Stuck at Home? Submit to FEED

Updates From Mary Baumstark
Wednesday, March 25, 2020
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Works by artists Kristi Hagar, Beth Lo, Stephanie Frostad and Nancy Erickson share a wall during this month’s gallery show by the Pattee Canyon Ladies’ Salon. Photo courtesy of Mary Baumstark

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For the past two years, the Art Center has dedicated a full month of programming in the Wilkins Gallery exclusively to local artists with an invitational exhibition. This year we invite you – yes, you -- to submit to FEED, our annual community show at the Lewistown Art Center.

We encourage artists of all ages, abilities, and media to submit up to three works for this show, centered around the theme of “FEED.” In rural Montana, “feed” can refer to all sorts of practicalities of life, from our breakfast to agricultural work and heritage to the steady feed of Spring Creek’s waters. “Feed” can be a noun or a verb, refer to substance or supply, and can be easily taken in a variety of visual directions.

Already, we’re thrilled to feature the works of local artists like Clint Loomis, Susan Lohmuller, Tobie Liedes, Cheryl Boyle and Rosanna Mecklenburg, as well as the talents of our Hands on Art participants and local Fergus High students.

We are working hard to get as much of this show as possible online for you to view during this time of social distancing. If you’re interested in participating, please email high quality images to lac.executivedirector@gmail.com, and include your name, the title, dimensions, and media in the body of the email.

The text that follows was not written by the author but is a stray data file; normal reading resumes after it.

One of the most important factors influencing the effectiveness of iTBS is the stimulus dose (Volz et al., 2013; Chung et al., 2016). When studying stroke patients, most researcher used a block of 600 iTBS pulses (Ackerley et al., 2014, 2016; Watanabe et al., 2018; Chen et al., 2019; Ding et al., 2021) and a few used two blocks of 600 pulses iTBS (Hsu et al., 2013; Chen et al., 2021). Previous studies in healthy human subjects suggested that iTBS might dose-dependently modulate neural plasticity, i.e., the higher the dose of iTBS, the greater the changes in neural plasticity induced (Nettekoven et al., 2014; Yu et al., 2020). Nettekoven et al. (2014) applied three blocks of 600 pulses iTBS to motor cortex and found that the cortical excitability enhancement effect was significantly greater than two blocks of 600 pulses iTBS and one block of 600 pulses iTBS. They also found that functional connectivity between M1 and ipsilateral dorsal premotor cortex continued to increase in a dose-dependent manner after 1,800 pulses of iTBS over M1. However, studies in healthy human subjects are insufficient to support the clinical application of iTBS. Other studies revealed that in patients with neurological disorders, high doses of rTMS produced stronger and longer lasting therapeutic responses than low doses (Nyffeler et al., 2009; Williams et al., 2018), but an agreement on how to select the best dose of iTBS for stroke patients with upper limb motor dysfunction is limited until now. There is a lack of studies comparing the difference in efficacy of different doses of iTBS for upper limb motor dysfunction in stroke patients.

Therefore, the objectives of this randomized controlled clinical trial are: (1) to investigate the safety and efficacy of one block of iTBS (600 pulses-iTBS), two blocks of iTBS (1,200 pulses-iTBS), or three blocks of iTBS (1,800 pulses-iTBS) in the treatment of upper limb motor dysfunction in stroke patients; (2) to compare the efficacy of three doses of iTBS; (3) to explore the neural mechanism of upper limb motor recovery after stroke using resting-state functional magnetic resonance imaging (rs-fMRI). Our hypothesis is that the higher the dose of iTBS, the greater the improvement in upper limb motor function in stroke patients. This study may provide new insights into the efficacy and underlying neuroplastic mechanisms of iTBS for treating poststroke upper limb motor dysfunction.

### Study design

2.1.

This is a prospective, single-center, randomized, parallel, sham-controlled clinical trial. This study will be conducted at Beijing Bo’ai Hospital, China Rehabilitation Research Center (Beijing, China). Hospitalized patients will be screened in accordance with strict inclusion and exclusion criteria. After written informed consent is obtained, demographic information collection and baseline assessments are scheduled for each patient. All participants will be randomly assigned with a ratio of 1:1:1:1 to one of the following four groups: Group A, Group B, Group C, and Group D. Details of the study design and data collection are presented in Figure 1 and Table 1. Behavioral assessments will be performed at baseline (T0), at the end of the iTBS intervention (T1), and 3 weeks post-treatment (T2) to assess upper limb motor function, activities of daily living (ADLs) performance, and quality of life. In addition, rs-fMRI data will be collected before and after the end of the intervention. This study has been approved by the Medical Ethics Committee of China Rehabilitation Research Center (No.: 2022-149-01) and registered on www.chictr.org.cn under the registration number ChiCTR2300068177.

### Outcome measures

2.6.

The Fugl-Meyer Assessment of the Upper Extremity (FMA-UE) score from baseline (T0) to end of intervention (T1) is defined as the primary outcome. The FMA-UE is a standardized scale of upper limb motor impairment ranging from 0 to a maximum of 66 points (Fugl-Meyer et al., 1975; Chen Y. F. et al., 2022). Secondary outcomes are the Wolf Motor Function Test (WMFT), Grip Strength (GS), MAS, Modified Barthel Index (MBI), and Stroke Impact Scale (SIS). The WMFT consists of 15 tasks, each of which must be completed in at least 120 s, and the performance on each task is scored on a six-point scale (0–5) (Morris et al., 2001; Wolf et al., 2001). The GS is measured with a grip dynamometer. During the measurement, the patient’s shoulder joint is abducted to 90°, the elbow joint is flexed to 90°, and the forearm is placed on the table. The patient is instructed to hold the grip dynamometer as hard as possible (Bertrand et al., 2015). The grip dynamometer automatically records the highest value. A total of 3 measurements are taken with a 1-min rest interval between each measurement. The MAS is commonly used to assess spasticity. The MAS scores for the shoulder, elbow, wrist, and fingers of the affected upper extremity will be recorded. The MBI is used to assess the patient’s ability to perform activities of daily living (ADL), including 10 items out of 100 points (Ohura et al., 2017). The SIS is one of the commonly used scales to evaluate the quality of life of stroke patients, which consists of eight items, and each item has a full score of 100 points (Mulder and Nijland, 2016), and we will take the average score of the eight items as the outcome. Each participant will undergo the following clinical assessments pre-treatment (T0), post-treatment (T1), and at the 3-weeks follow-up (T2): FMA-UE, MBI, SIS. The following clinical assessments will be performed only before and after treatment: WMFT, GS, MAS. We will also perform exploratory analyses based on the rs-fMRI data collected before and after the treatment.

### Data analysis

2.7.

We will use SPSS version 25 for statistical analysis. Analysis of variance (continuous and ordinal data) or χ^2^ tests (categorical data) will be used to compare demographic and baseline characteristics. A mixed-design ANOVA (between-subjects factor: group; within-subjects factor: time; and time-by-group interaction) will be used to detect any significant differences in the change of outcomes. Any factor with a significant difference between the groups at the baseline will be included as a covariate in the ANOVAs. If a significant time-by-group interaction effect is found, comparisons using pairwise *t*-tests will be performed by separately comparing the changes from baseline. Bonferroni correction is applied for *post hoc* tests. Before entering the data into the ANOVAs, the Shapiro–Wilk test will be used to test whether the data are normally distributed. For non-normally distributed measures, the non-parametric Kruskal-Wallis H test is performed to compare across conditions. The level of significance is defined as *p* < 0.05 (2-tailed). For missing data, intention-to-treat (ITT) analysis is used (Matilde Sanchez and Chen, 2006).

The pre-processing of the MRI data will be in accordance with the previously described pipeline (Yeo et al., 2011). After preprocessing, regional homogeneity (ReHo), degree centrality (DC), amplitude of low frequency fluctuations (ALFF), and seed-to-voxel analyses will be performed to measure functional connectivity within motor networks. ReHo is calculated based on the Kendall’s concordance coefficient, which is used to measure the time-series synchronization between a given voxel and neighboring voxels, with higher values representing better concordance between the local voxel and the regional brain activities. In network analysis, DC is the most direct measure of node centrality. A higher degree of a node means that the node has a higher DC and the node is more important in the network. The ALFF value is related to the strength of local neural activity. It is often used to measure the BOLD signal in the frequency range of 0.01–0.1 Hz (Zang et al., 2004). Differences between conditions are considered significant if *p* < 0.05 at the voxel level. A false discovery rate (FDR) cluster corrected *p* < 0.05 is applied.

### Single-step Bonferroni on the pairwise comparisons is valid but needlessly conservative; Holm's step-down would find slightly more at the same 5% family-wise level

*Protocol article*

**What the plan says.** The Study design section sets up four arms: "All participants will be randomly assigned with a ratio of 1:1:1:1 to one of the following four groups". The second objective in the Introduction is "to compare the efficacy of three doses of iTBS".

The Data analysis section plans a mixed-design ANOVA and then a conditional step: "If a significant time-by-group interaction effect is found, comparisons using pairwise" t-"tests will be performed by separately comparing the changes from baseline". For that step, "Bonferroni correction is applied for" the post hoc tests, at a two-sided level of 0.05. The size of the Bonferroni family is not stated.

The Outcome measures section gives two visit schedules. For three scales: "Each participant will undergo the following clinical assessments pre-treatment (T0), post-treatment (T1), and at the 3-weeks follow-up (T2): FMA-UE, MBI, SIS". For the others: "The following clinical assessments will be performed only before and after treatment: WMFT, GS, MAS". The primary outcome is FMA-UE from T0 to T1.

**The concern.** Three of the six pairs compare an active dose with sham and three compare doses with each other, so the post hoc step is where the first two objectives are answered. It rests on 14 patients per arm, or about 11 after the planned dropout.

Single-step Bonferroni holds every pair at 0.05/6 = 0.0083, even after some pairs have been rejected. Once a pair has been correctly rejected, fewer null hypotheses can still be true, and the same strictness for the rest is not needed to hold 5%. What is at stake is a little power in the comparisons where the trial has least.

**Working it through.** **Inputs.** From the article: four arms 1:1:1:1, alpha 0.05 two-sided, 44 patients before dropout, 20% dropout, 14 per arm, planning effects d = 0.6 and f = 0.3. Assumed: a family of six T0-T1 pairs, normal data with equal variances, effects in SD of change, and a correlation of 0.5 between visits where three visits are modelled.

Thanks Lewistown, we’re excited to make this community exhibition accessible to all.

Pattee Canyon Ladies’ Salon

So far, we’ve covered Nancy Erickson, Janey Whaley, Stephanie Frostad, and Kristi Hagar. This week, I’d love to introduce you to our remaining artists -- Beth Lo, Leslie Van Stavern Millar II, and Linda Tawney -- and cover our final two artists, Becki Johnson and Shari Montana, next week. Enjoy learning about these incredible artists at home. We have a few images from the exhibition available on Facebook since our physical gallery is closed.

I first encountered Beth Lo as a professor of ceramics at the University of Montana in Missoula. She’s an incredibly decorated artist with deep Montana roots, learning from Rudy Autio before eventually taking his position at UM.

Beth Lo was born on Oct. 11, 1949 in Lafayette, Indiana, to parents who had recently emigrated from China. Much of Beth’s ceramic and mixed media artwork draws from themes of childhood, family, Asian culture and language.

Lo has a distinguished exhibition record, and was invited to make a new work for the Main Exhibition of the seventh Gyeonggi International Ceramics Biennale in Korea, 2013. She has received numerous honors, including the United States Artists Hoi Fellowship, a National Endowment for the Arts Visual Artist Fellowship Grant, a Montana Arts Council Individual Artist Fellowship, and an American Craft Museum Design Award in 1986. Her sculptural work is included in multiple prominent regional and international collections, and together with her sister, author Ginnie Lo, Beth collaborated on two children’s picture books, “Auntie Yang’s Great Soybean Picnic” (2012) and “Mahjong All Day Long,” which won the 2005 Marion Vannett Ridgeway Award. She has also collaborated with her mother, Chinese brush painter Kiahsuang Shen Lo.